What is interesting here is that from Isham’s point of view, things like racism, homophobia and sexism are non-issues. (Of course, he considers homosexuality to be a non-issue because there is only one homosexual person in the entire world.) Isham has experienced bigoted individuals such as Alia’s father, but he has been more or less sheltered from actual systemic racism. Contrast this with Jordan (or even Jacob Stone) who have experienced systemic racism and whose personalities have been shaped by it. When Jordan tries to get Isham riled up and knocked of balance by calling Isham “boy,” Isham doesn’t even realize that he should react. Jordan seems to read Isham’s non-familiarity as evidence that Isham “acts white.” (Jordan also levels this accusation at Isham’s father.)
Tag Archives: telempath
So far, our mental image of Carlson is of a radical mad-scientist type. The guy who worked with him (Our Hero’s Father) has Carlson pegged as a somewhat pathetic anarchist would-be rebel without a clue, an ivory tower liberal who desperately wants to be a social justice ally. (Who is primarily frustrated by not being considered a social justice ally of the groups he wants to defend.) Someone we are primed to dislike intensely because he is an ivory tower academic liberal.
Our Hero’s Father, Jacob Stone on the other hand, is self-defined as an absent minded professor and a slightly pompous, distant authority figure. The elder Stone has basically turned his son Isham into a weapon to be directed at the villain of the piece! Isham doesn’t mind very much, as he is completely on board with the entire killing Carlson thing.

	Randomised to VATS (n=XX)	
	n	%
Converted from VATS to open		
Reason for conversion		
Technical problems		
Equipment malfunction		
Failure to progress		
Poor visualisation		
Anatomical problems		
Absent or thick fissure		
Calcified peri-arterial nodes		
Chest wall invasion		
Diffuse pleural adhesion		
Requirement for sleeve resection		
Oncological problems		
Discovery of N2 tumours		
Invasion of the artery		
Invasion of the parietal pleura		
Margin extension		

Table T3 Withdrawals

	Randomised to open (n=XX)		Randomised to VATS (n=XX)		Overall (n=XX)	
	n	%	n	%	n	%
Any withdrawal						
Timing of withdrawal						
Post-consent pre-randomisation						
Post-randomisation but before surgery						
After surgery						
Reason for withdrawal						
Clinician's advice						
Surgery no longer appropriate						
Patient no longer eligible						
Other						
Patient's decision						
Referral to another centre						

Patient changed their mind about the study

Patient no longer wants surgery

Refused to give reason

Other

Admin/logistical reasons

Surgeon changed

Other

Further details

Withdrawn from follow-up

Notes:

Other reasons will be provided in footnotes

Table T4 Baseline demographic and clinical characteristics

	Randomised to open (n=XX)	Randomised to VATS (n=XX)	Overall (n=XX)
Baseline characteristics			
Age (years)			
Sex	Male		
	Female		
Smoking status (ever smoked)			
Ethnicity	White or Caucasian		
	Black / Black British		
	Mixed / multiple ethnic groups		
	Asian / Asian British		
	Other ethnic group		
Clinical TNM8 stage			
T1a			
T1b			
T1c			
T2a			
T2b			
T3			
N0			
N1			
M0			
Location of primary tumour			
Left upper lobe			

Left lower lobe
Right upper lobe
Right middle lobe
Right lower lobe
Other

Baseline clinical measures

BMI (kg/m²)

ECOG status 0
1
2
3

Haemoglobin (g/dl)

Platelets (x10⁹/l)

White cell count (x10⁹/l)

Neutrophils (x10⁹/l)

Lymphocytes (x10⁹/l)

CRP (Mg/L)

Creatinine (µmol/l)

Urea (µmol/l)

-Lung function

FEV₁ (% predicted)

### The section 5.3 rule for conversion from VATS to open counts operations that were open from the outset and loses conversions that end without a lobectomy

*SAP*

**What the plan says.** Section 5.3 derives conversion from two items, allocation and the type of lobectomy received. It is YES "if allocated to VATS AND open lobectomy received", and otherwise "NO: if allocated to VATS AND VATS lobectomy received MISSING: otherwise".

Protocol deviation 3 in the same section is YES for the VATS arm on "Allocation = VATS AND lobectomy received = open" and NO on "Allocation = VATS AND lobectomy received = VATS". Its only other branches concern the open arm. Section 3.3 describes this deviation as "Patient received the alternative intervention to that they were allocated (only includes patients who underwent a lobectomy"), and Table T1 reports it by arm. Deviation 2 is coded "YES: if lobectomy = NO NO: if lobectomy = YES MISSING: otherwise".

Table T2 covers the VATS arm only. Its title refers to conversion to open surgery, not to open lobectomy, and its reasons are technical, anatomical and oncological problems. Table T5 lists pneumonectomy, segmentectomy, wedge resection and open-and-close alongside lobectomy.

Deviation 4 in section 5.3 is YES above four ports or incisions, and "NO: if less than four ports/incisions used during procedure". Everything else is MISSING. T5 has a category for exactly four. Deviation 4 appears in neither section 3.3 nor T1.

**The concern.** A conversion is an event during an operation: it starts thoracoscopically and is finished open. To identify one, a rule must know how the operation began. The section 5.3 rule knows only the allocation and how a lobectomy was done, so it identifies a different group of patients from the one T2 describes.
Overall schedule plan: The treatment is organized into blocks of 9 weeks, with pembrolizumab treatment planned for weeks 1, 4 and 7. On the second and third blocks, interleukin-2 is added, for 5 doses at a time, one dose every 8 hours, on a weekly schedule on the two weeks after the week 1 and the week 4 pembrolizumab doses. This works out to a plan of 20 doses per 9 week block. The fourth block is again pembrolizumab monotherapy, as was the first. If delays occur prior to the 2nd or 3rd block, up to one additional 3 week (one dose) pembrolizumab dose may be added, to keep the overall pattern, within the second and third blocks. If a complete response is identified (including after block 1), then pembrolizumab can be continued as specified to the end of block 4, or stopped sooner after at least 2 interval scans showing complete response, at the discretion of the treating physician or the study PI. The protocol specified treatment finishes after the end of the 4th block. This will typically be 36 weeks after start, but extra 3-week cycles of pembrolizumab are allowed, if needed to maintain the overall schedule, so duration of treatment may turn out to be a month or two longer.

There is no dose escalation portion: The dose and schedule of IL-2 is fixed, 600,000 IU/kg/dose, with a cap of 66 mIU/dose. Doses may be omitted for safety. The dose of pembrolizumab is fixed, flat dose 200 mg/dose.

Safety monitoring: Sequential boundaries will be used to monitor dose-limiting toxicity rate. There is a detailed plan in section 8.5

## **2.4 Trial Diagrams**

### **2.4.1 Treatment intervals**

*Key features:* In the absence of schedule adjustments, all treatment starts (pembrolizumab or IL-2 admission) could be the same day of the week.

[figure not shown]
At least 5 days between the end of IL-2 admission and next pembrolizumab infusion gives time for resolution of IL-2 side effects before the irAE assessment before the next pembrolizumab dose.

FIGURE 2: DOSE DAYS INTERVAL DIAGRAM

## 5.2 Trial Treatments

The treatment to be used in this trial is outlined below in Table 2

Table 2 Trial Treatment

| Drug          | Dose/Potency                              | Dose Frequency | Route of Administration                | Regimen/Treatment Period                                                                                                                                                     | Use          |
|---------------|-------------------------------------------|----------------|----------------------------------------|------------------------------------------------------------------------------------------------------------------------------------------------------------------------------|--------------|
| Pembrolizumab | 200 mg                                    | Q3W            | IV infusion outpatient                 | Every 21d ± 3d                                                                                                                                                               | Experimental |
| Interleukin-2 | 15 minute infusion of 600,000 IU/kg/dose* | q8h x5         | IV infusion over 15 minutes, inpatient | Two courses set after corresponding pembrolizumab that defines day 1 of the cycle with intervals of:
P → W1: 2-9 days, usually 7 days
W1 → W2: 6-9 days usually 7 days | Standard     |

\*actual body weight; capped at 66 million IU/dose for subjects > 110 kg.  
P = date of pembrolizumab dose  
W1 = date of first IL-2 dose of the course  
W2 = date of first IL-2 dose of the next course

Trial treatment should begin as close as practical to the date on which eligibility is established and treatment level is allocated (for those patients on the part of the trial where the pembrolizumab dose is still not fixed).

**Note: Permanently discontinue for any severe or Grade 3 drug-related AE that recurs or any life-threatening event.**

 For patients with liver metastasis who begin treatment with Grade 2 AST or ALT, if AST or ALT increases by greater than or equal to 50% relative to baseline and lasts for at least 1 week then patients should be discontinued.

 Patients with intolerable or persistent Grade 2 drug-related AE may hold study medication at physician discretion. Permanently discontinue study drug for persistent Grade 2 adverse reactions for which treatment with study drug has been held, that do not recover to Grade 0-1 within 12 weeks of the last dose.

This is going to be important later. Continue reading
When I was much younger, I was a big fan of Spider Robinson’s Callahan’s Saloon stories. I also liked some of his other works, but I never really got into them the way I did with the earlier Callahan stories. Telempath is one of the novels I am particularly ambivalent about because I am not sure about the way Robinson handles race in this book. (In other words, there is something bugging me about the way he writes the black protagonist of the story. There is also something bugging me about the set up for the apocalypse that I can’t quite put into words.)
Another reason why I am ambivalent about this book is the odd little side plot where we discover that the plague made it impossible for anyone to be homosexual. There is only one gay character and he only seems to be there to be the only gay character. (For a while, I was toying with the possibility that the implication is that being bisexual is more of a thing instead. But no, if that were true, surely Last Gay Dude Standing would not be single and stiff-upper-lipping about a lack of romance in his life if bi were a thing.) Continue reading